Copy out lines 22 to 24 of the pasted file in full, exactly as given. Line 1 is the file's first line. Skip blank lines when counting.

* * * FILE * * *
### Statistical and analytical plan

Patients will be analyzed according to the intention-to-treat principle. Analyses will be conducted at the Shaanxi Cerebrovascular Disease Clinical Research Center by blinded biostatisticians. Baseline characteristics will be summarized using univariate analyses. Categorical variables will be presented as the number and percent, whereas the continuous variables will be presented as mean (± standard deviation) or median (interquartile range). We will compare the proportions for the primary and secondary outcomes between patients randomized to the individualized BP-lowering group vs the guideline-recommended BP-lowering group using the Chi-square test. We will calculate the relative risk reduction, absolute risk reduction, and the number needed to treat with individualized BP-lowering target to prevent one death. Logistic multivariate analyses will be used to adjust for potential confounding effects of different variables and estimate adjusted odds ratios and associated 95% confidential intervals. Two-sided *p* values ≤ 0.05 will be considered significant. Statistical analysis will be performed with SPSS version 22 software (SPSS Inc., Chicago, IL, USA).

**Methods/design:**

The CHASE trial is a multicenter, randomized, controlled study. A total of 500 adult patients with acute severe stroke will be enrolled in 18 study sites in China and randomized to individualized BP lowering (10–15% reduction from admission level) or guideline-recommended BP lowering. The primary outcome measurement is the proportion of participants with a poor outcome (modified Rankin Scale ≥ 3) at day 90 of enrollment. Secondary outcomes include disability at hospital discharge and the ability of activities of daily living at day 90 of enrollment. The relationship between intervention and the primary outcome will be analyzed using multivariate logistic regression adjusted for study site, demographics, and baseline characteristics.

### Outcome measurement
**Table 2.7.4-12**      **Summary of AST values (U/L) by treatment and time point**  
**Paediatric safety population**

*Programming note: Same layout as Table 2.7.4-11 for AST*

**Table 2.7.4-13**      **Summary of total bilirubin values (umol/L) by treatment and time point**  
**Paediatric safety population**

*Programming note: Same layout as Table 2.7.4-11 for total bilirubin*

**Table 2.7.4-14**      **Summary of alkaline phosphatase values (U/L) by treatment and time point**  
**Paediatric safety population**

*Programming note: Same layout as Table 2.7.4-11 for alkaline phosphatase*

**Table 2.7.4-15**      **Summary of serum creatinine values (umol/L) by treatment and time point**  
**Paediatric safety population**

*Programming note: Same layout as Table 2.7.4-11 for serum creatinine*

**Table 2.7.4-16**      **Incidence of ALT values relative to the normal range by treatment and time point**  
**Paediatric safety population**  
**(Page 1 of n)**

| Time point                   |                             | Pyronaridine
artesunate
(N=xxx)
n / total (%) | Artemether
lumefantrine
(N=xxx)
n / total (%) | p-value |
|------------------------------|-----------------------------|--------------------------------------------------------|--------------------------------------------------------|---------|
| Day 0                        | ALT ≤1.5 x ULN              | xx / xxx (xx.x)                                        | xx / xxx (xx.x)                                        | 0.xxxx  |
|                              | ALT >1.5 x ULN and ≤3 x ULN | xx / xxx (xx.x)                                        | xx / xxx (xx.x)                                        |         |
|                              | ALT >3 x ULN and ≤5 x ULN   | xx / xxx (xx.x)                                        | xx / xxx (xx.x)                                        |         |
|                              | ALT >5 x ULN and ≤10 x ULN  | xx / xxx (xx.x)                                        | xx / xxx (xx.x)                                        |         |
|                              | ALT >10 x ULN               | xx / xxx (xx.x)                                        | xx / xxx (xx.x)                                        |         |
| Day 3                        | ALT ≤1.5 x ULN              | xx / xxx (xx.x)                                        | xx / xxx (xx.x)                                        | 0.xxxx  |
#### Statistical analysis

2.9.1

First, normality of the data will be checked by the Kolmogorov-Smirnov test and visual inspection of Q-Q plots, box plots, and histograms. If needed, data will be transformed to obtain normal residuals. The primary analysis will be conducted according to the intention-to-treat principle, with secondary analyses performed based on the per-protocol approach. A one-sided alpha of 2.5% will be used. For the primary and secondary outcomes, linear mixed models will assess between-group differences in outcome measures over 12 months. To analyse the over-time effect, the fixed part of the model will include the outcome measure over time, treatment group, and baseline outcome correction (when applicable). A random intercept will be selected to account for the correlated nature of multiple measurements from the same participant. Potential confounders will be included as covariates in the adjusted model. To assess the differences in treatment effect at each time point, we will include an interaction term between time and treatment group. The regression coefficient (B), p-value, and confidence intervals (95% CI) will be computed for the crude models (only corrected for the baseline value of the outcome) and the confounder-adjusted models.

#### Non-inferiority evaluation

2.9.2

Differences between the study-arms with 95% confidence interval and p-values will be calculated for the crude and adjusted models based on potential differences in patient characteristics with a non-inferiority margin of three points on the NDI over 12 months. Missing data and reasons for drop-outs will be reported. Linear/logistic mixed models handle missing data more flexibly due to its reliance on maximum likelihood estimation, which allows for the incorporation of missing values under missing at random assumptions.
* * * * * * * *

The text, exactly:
artesunate
(N=xxx)
n / total (%) | Artemether